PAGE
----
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Capital Gains Tax Guide for Investors

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Long-Term Capital Gains Tax Rates
Long-Term Capital Gains Taxes Rates

Long-term capital gains tax rates are often substantially lower than short-term capital gains tax rates to encourage investment in businesses. This creates jobs, helps grow the economy, and increase the standard of living for the average worker.

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If you hold an investment for more than one year, you qualify for long-term capital gains tax treatment. This is an advantage to you that leaves more cash in your pocket because the long-term capital gains tax rate paid on investments such as bonds, stocks, and mutual funds is lower than most other tax rates.

  • Low Capital Gains Tax Bracket: Tax payers in the 10% and 15 tax brackets will pay only 5% on profits earned from long-term capital gains. For investments bought between 2008 and 2010, they will pay zero percent - that's right, 0%, or absolutely nothing.
  • High Capital Gains Tax Bracket: Tax payers in the 28%, 33%, and 35% tax brackets pay only 15% in capital gains taxes.

Potential Changes in the Long-Term Capital Gains Tax Rate

President Obama's budget calls for the lower long-term capital gains tax rates to sunset and expire. If this is permitted, the tax rates will go back to their pre-2003 level, which is 20% on all long-term profits.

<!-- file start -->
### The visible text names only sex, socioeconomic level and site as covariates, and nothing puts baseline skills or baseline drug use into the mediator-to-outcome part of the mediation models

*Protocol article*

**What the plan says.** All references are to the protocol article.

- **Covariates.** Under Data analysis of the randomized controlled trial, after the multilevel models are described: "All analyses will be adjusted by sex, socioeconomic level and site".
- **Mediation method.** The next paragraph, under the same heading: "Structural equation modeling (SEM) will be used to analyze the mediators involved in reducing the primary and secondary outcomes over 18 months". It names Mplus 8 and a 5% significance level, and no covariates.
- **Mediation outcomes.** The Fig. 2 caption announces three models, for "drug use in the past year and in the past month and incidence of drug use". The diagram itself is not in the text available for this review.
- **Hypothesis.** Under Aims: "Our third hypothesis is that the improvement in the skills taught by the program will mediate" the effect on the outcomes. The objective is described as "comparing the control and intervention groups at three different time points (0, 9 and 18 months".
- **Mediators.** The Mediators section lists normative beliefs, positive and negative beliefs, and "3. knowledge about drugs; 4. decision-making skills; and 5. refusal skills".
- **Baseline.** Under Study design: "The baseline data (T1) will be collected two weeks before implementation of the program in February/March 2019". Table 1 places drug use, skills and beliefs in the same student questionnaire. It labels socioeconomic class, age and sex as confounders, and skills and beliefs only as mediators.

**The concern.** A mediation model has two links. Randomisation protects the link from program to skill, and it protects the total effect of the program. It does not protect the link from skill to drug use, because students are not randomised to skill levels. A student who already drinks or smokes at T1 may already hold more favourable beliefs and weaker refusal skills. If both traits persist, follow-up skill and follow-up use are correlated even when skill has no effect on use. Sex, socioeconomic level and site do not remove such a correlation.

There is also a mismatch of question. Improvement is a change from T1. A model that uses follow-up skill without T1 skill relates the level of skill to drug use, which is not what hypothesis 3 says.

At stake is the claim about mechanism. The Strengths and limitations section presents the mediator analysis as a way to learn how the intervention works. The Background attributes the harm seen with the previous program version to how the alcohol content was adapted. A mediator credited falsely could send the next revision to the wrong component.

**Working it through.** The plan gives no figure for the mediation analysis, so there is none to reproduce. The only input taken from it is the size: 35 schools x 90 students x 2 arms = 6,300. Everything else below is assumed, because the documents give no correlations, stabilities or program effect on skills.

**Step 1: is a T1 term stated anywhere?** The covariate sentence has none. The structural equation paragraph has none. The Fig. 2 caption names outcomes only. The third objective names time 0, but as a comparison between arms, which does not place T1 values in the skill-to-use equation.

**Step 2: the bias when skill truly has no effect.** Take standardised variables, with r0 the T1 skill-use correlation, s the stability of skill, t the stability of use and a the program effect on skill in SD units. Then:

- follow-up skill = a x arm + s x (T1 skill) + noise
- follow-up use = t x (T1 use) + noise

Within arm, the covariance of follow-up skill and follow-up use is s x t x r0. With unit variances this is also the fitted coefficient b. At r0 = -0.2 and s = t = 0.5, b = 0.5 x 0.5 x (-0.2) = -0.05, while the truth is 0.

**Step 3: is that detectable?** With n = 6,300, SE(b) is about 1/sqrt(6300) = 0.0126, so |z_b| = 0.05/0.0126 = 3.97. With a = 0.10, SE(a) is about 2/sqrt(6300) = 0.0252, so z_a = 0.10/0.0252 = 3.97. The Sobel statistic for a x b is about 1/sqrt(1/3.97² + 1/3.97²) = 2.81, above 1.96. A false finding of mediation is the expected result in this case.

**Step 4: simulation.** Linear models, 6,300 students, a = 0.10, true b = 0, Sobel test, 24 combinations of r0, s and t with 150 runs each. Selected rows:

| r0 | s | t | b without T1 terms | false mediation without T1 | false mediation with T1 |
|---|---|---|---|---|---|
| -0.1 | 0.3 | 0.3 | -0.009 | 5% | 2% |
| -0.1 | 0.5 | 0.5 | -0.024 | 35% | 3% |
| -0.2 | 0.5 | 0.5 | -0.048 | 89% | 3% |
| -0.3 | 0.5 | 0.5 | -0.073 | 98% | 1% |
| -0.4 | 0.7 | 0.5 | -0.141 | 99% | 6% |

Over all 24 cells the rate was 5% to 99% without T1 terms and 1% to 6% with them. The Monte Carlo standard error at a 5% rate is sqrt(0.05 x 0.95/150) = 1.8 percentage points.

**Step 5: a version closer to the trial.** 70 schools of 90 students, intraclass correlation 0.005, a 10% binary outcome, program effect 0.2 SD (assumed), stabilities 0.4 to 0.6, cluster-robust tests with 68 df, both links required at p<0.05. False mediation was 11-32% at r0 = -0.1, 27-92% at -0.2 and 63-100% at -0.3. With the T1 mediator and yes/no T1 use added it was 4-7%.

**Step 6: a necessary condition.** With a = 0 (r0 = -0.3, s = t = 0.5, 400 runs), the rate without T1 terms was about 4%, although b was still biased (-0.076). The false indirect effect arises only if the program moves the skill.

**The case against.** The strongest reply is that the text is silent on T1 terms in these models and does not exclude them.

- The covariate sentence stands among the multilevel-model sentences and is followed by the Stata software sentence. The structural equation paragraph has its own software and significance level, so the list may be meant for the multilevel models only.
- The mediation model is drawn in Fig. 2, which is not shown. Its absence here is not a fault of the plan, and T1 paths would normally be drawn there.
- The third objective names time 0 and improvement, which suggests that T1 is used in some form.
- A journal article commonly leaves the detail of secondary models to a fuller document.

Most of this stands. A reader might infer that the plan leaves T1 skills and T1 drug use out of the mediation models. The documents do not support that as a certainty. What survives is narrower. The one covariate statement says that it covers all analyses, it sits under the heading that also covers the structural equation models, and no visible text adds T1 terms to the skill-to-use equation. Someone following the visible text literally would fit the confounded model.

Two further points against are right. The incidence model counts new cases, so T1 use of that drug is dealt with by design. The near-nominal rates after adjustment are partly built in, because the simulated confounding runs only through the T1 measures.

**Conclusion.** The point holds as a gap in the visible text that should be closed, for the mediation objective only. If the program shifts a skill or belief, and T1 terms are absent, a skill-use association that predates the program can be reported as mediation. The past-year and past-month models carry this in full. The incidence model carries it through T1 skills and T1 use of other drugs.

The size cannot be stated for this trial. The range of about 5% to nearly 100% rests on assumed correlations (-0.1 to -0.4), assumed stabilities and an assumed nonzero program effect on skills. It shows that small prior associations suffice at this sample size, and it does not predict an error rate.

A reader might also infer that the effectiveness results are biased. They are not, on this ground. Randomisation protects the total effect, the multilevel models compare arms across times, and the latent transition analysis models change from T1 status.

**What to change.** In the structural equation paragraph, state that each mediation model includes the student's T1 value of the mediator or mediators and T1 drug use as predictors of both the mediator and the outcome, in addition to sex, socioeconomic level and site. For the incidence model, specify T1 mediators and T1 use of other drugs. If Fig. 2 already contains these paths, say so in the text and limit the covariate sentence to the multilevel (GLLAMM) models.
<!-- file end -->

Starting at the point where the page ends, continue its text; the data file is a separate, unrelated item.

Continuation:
Why the Long-Term Capital Gains Tax Rate Is Different than Short-Term Capital Gains Tax Rate

The reason for this capital gains tax rate structure is simple. The United States government wants to encourage long-term investment in our nation's economy. This treatment of long-term capital gains versus regular taxable income makes profits from investments more attractive than profits from actively working. Although it may seem unfair that a well-heeled, white-collar investor pays a lower tax on profits earned from selling shares of stock than a hardworking plumber, the theory behind it is that the money put to work in the business by the investor is going to create, ultimately, far more jobs because it will be used by the company in which he invested to build new factories, hire new secretaries, managers, executives, and mail room clerks, paint the walls, install new phone lines, launch new products, and much more. If the capital gains tax rates were higher for long-term investors, they would most likely ship cash outside of the country and invest in more friendly countries. This phenomenon is known as "flight of capital".

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